Robertson concluded, "Members of the hunting community spoke out against the petition with a positive outcome. We are proud that thousands of anglers have already submitted comments to the EPA opposing this unjustified petition. We encourage all anglers to let their voices be heard demonstrating that the American angling public does not support the petitioners' unreasonable request."
Closures to facilitate U.S. Army Corps of Engineers’ construction project
CHICAGO -- Periodic waterway closures on the Chicago Sanitary and Ship Canal will take place each day from October 4 through October 8 for the U.S. Army Corps of Engineers to install underwater structures designed to limit the spread of electric current in the waterway, according to an announcement by the Asian Carp Regional Coordinating Committee
The canal will be closed to all traffic during periods of work. It is anticipated the waterway will be closed each morning and afternoon, with possible openings midday and some nights. However, there may also be one or two overnight closures during this period to allow for intensive fish sampling. Details
are subject to change, but the ACRCC recognizes the importance of providing maximum advance notice to waterway users.
WHERE: Chicago Sanitary and Ship Canal in the vicinity of the barrier, likely from mile 296.1 (approx 450' south of the Romeo Road Bridge) to MM 296.7 (aerial pipeline located approx 0.51 miles northeast of Romeo Road bridge).
WHEN: Portions of each day from Oct. 4 through Oct. 8.
We will announce the closure times once they are determined. Questions on the waterway closure can be directed to U.S. Coast Guard Sector Lake Michigan at(414-747-7163) or to U.S. Coast Guard Marine Safety Unit Chicago at (630) 986-2155.
The Great Lakes basin experienced a return to seasonal temperatures this week, with the exception of the eastern part of the region, where temperatures were above average in the early part of the week. Precipitation was light over much of the area, with about a half inch of rain falling on Lake Superior and smaller amounts over the other lakes. Thunderstorms are expected to pass through the area on Saturday, followed by sunny skies and below-average temperatures through the early part of next week.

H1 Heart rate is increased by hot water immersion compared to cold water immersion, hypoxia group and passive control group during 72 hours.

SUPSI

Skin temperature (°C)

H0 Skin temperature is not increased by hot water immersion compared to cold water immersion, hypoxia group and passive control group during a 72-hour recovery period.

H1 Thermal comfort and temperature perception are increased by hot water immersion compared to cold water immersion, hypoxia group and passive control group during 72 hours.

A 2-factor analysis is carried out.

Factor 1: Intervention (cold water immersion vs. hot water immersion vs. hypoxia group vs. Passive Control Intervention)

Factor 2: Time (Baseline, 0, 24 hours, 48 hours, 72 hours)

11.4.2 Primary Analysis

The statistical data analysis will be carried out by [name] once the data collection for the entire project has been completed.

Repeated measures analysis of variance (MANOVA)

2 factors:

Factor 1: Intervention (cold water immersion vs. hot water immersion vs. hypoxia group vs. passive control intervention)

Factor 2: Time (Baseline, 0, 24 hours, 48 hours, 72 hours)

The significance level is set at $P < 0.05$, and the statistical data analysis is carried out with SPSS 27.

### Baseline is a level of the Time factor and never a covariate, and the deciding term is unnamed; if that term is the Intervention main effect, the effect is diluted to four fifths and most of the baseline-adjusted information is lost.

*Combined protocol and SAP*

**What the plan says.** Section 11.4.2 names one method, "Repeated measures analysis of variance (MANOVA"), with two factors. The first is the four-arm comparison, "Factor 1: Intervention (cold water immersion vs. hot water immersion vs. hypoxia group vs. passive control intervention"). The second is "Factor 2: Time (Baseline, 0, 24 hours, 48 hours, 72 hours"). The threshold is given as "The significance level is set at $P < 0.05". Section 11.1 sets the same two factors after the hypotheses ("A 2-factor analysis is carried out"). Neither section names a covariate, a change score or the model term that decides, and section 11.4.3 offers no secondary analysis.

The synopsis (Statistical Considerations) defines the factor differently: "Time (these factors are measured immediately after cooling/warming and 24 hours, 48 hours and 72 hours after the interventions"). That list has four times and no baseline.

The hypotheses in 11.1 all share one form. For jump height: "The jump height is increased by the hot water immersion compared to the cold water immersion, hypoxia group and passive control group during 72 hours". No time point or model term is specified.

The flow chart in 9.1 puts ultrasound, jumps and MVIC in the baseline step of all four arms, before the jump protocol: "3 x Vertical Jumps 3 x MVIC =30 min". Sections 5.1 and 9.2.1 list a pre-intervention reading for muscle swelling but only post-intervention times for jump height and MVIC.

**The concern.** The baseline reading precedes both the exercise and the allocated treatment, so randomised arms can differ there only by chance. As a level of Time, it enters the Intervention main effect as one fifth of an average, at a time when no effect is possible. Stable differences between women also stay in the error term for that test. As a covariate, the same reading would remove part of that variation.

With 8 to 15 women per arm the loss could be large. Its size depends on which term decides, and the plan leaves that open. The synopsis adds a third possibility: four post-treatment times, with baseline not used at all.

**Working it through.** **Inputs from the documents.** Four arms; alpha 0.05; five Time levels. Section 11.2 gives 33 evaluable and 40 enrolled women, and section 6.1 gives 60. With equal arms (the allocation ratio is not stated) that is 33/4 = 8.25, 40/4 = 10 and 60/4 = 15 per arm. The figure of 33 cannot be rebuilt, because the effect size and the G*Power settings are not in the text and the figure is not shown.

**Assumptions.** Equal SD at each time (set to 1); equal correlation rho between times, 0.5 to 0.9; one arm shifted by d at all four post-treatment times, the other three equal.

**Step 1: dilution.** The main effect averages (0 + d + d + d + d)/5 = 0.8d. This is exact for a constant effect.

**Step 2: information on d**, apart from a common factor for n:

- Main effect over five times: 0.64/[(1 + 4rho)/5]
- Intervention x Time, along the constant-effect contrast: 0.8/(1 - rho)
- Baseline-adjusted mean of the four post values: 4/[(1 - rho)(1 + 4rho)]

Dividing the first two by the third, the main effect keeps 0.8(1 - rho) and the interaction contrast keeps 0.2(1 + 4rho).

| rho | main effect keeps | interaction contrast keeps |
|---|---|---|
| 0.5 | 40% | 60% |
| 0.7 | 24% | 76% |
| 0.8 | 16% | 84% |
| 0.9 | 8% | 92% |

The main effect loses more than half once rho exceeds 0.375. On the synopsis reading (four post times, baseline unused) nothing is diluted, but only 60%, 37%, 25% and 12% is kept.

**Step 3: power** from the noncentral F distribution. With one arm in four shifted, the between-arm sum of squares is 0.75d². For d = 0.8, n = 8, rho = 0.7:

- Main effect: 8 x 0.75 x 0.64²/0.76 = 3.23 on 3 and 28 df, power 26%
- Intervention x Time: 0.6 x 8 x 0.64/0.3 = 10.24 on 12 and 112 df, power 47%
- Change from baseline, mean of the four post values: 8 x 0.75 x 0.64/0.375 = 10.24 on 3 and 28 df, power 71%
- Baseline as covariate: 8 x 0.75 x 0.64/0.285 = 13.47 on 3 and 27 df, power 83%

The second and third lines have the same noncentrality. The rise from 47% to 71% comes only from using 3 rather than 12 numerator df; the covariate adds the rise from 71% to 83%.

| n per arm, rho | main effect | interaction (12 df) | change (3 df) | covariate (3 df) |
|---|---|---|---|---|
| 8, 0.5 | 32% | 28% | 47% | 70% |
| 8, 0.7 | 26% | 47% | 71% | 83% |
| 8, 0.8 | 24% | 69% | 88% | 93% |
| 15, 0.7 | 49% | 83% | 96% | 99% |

Lake Level Conditions
Each of the Great Lakes continue to be below what they were a year ago. Currently, the lakes range from 3 to 11 inches below last year's levels. Over the next 30 days, Lake Superior is expected to remain at its current level, while Lake Michigan-Huron is forecasted to decline 3 inches. It is predicted that Lakes St. Clair, Erie, and Ontario will decline 5, 4, and 7 inches, respectively, during the next month. See our Daily Levels web page for more water level information.
Forecasted September Outflows/Channel Conditions
The outflows from Lake Superior into the St. Mary's River, from Lake Huron into the St. Clair River, and from Lake St. Clair into the Detroit River are expected to be below average in September. The Niagara River's flow from Lake Erie is also
predicted to be below average, and the flow in the St. Lawrence River is forecasted to be near average throughout September.
Users of the Great Lakes, connecting channels and St. Lawrence River should keep informed of current conditions before undertaking any activities that could be affected by changing water levels. Mariners should utilize navigation charts and refer to current water level readings.
Journal of Great Lakes Research
Aerial line transect distance sampling surveys of coastal areas in the North Channel and Georgian Bay, Lake Huron, were conducted to estimate density of double-crested cormorants. Surveys were approximately every two weeks through summer from 2000 to 2005.
In each year, density of cormorants declined towards late summer indicating a large scale outward migration of cormorants from Lake Huron. The seasonal pattern of decline differed between the two regions based on a mixed model analysis. Seasonal patterns in apparent fledging patterns may reflect differences between the North Channel and Georgian